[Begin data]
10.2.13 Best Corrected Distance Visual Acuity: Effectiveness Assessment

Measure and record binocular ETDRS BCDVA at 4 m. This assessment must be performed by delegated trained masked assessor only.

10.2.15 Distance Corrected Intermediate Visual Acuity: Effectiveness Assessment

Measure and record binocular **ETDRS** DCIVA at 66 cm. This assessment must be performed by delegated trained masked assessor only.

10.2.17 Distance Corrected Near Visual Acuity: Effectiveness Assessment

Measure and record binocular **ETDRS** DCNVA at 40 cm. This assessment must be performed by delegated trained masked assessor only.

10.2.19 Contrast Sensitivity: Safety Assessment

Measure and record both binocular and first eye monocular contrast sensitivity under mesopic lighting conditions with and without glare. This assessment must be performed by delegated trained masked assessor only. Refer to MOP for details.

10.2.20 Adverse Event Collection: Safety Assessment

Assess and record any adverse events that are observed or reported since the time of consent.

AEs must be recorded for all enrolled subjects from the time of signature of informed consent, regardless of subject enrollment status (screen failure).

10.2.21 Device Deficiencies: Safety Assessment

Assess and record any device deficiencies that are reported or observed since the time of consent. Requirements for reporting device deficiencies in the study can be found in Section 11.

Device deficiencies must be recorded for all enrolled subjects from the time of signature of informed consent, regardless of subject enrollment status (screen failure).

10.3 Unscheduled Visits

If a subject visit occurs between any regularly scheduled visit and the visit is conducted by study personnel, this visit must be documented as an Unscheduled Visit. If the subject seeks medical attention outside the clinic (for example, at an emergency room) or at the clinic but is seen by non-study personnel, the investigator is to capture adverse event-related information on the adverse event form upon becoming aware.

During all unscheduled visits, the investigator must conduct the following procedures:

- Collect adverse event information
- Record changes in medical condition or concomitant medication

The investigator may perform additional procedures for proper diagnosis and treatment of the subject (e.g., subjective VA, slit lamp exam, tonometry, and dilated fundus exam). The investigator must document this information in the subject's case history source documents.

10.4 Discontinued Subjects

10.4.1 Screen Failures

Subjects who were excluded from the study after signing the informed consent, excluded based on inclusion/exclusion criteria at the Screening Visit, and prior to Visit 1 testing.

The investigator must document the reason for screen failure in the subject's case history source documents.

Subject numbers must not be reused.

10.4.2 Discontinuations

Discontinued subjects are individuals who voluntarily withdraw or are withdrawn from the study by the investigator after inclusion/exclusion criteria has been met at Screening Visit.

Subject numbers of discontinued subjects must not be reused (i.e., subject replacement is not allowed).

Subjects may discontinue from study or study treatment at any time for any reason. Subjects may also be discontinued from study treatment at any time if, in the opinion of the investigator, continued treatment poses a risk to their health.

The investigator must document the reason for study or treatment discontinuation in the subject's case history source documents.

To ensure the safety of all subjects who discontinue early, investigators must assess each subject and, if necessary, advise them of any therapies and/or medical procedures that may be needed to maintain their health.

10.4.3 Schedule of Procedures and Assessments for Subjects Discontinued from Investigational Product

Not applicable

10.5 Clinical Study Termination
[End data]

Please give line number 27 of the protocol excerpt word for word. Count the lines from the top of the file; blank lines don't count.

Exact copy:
Discontinued subjects are individuals who voluntarily withdraw or are withdrawn from the study by the investigator after inclusion/exclusion criteria has been met at Screening Visit.